We liked the recipes that made a dough that rolled out, so you could cut fun shaped dog treats. We used bone, fire hydrant, and squirrel cookie cutters. The dough is a little sticky at first, and we kneaded in a little extra flour to make it easier to work. We tried to roll the dough about 1/4″ thick, but if you have kids rolling out the dough, you might have some batches that are thicker. Increase the baking time if you have thicker biscuits. We watched until the biscuits were browned on the edges.
There are many dog treat recipes available online. You need to know if your dog has any food sensitivities, and the dog biscuits should never have chocolate, raisins, onions, and a few other items that are toxic to dogs. Many of the recipes I found had specialty flours (we used brown rice flour and oat flour), so check your pantry before starting. CLICK HERE for one recipe from the Bubba Rose people that is similar to the ones we made. Our cookbook said it is easy to swap out the “flavor” ingredients for something similar– it did not recommend replacing the flours. For example, if a recipe calls for cheddar cheese, you could replace with provolone. If a recipe calls for ground chicken, you could replace with ground turkey.
When we are putting together our gift boxes, we are making sure there is a mix of shapes in the gift box (or bag). We are also wrapping up a few gift boxes for our neighbors and friends who have family dogs.
Yes, we start planning class Valentines early at our house. I am sure that is no surprise to the readers who have been with me for awhile. I always need a Valentine of some kind for my students, and Miss Priss and Mr. Star Wars are still at ages where they bring in Valentines to distribute to their whole class. While it would be the most efficient to think of one type of card and mass produce it, the three of us usually make different kinds of Valentines for each of our classes.
This year, Miss Priss is filling small colored paper sacks with assorted jelly beans. We closed the little bags with a label that says, “Keep Calm and Eat a Jelly Bean.” To finish, Miss Priss signed her name at the bottom of each label.
- Celebrate It Mini Paper Sacks, 2 1/2″ x 4″ (coin envelopes or other mini bag would work too)
- assorted jelly beans in Valentine colors (we picked our own at the fill-a-bag Jelly Belly station at the grocery store)
- Avery 8161 labels (1″ x 4″)
- Fill each sack with ~one tablespoon of jelly beans (don’t overfill the little bags).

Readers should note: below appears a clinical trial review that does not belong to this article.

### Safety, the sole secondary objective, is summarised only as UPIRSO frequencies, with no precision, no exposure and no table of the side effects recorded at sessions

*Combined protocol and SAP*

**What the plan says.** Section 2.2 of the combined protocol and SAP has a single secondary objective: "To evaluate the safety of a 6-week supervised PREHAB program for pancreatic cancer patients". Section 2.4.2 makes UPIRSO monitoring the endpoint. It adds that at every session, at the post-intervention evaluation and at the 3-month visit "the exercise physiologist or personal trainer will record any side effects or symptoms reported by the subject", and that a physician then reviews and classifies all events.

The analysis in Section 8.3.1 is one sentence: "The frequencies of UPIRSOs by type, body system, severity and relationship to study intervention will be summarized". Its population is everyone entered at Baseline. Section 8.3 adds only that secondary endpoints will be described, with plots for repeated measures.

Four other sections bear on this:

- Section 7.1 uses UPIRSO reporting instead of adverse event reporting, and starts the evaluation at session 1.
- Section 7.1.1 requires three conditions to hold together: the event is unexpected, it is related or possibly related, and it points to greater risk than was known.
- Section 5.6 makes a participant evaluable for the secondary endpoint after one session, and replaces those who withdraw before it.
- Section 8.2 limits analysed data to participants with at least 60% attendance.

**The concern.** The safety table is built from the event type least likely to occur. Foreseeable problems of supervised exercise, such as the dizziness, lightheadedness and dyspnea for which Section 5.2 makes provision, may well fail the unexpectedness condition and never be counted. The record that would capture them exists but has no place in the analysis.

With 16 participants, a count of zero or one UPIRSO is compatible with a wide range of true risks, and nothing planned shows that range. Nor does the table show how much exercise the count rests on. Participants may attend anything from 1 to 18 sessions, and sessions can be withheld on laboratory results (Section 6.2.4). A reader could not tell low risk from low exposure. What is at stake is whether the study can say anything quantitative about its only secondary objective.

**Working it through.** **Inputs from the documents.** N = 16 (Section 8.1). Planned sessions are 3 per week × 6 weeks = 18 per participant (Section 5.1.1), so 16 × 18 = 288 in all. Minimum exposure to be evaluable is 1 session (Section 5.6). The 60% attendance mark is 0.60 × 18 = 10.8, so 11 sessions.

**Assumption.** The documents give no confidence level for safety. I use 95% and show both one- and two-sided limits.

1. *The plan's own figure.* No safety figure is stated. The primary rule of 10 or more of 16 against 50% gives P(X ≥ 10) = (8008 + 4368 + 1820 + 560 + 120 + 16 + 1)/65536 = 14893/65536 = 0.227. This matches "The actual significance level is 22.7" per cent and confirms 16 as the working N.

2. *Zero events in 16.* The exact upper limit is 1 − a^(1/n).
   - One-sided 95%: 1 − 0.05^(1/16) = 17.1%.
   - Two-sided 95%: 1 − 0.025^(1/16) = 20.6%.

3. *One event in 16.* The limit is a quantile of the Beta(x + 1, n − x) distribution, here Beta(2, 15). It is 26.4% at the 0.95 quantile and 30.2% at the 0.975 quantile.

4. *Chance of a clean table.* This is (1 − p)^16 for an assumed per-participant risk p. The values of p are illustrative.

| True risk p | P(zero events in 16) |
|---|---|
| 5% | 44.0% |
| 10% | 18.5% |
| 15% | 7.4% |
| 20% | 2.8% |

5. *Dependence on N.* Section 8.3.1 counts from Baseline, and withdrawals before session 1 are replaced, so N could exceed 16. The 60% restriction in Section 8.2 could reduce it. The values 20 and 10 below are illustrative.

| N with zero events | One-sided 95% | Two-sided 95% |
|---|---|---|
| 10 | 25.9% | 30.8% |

- Fold over the top flap and close with the sticker label.
For the past two years, my students have operated a small business at the holidays selling Mason Jar Cookie Mixes to the families in our school community. It is part of our focus on business and financial literacy skills that we cover all year. This year, we changed it up a little and manufactured layered cocoa mixes. The new business had a lower overhead, and it was easier to source pint sized Mason jars, which translated into (a little) less work for the teacher-supervisors!
The cocoa mixes make great gifts for friends and neighbors at the holidays and are easy to assemble. Whether you are making 27-dozen like we did or just a few for gifts, it is an easy DIY holiday gift.
- 1/2 c. powdered milk
- 1 T. original powdered creamer
- 1/2 c. unsweetened cocoa powder
- 1/2 c. granulated sugar
- 1/8 t. salt
- 1/4 c. semi sweet mini chocolate chips
- 1/4 c. crushed peppermint bits
- 1/4 c. mini marshmallows (or enough to fill to the top of the jar)
- In a pint Mason jar, layer ingredients in the order listed above beginning with the powdered milk.
- Press firmly after the chocolate chip layer and again after the peppermint bits layer.
- Fill to the top of the jar with marshmallows.
- Attach a tag with a ribbon that says, “Mix jar ingredients in a large bowl. For each serving, place 1/3 c. mix in a mug and stir in 1 c. boiling water. Store remaining mix in an airtight container.”
- I found 5 oz. bags of crushed peppermint at Walmart in their holiday baking display. If you can’t find pre-crushed peppermint, buy classic candy canes and crush them yourself. If you are making really large quantities, order online from a source like Candy Warehouse in 5-lb. bags.